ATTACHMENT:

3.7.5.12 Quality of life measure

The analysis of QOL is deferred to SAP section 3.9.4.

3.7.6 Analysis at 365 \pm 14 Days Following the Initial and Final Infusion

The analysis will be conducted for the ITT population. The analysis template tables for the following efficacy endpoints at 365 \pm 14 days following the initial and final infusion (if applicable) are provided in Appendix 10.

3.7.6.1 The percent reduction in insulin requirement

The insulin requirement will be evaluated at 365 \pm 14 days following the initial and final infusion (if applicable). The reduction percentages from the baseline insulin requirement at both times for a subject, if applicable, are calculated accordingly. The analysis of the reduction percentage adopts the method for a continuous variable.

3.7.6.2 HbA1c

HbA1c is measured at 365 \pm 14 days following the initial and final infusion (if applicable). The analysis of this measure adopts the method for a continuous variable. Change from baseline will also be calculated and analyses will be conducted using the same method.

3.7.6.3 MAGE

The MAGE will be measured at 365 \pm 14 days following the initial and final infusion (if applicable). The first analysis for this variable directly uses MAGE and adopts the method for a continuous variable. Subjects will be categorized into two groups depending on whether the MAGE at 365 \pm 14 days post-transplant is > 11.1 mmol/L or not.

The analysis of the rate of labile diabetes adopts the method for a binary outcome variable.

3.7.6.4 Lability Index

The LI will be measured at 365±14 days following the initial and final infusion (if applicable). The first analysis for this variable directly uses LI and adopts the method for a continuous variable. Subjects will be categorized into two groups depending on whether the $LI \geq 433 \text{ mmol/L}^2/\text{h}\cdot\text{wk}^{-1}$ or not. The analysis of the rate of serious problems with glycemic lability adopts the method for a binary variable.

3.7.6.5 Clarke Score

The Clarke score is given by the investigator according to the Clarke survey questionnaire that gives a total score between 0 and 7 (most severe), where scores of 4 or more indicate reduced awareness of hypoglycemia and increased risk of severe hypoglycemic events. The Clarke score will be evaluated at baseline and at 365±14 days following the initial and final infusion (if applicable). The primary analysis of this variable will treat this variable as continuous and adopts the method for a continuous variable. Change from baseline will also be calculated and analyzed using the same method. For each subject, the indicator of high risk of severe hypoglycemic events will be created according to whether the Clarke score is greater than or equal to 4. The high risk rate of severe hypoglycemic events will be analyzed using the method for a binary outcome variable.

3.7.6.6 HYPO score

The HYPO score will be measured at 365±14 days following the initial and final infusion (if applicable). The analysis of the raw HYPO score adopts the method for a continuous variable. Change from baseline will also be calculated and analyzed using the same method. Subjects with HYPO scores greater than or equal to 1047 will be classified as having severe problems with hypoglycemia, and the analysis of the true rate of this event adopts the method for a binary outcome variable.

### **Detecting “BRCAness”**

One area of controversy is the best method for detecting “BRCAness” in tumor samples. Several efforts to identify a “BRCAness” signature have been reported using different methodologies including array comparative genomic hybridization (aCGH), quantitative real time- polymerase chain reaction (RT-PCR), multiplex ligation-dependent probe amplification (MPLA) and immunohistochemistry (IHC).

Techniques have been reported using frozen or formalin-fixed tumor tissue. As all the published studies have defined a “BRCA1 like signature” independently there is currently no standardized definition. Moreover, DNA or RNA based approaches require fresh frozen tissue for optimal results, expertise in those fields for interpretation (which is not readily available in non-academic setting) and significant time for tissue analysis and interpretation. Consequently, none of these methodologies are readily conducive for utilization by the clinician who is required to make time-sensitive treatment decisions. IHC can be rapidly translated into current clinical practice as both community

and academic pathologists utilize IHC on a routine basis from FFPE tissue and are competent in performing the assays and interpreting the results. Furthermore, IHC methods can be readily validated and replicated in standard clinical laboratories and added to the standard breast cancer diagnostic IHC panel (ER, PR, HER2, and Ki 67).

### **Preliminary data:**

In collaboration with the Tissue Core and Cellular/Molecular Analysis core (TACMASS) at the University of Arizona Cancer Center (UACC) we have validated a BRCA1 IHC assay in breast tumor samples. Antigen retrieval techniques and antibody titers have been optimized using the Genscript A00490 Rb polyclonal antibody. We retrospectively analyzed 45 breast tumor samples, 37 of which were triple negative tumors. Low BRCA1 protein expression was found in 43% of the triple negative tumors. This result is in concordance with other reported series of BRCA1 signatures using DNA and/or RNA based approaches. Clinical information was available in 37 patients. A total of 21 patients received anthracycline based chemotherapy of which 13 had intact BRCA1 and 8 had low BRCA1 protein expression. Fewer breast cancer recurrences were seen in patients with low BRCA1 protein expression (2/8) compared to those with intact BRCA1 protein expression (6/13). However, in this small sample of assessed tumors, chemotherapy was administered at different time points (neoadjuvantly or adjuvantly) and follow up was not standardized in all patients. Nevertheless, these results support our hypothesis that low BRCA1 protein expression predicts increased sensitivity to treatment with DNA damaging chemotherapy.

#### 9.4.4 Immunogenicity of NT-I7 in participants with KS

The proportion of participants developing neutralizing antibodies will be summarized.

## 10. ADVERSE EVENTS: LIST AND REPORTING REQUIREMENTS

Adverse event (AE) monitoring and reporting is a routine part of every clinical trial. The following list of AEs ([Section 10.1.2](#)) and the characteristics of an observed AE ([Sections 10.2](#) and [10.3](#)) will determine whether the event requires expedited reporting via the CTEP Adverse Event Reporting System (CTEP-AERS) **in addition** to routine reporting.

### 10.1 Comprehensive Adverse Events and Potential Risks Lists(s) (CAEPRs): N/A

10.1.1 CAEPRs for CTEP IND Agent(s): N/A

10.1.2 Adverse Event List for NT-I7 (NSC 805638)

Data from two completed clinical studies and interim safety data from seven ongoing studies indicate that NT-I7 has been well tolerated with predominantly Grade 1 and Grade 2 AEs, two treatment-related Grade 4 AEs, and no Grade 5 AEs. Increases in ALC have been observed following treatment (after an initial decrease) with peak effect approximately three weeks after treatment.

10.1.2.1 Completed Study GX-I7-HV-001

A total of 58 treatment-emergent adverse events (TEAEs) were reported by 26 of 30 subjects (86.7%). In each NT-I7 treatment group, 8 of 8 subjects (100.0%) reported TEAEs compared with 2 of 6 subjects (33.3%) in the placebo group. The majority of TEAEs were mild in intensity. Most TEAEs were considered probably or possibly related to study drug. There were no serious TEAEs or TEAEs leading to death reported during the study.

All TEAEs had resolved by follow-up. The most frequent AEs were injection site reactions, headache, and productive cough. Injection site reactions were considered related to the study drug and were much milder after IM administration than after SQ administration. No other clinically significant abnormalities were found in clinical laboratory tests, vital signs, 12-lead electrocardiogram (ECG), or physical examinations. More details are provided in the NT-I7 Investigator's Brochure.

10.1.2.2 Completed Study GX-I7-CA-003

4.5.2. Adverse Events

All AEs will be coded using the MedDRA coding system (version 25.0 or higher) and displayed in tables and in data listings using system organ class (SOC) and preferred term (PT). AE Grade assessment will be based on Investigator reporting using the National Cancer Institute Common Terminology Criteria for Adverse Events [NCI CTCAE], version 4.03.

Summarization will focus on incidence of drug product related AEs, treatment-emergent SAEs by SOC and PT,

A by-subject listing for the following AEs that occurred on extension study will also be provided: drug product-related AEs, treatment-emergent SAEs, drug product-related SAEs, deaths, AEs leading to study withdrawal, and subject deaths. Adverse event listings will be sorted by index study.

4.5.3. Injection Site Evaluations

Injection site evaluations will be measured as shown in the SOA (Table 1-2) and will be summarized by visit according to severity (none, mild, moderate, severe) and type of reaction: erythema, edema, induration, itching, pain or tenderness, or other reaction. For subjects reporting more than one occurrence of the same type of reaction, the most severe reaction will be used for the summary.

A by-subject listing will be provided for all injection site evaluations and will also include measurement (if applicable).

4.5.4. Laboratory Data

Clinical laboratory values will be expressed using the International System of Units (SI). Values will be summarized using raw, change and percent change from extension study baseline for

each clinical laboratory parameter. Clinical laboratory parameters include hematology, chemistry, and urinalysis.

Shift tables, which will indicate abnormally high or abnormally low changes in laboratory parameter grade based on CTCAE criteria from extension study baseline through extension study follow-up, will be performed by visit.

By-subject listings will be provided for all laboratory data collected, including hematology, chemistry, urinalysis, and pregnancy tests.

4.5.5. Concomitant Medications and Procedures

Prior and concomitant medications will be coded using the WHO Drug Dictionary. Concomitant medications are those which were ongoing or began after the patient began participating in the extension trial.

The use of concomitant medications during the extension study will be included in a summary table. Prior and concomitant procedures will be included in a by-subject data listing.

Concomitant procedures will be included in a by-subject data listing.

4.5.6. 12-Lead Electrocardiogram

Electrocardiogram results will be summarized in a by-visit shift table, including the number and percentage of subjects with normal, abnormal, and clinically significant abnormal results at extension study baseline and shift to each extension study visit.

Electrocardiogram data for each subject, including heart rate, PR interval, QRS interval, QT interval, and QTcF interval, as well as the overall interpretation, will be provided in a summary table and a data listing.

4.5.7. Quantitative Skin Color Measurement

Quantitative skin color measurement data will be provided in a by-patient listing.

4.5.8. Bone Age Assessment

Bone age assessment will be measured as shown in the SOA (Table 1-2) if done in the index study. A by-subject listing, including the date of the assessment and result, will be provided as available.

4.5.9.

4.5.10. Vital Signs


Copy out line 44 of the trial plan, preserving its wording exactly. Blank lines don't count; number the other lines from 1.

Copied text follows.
Clinical laboratory values will be expressed using the International System of Units (SI). Values will be summarized using raw, change and percent change from extension study baseline for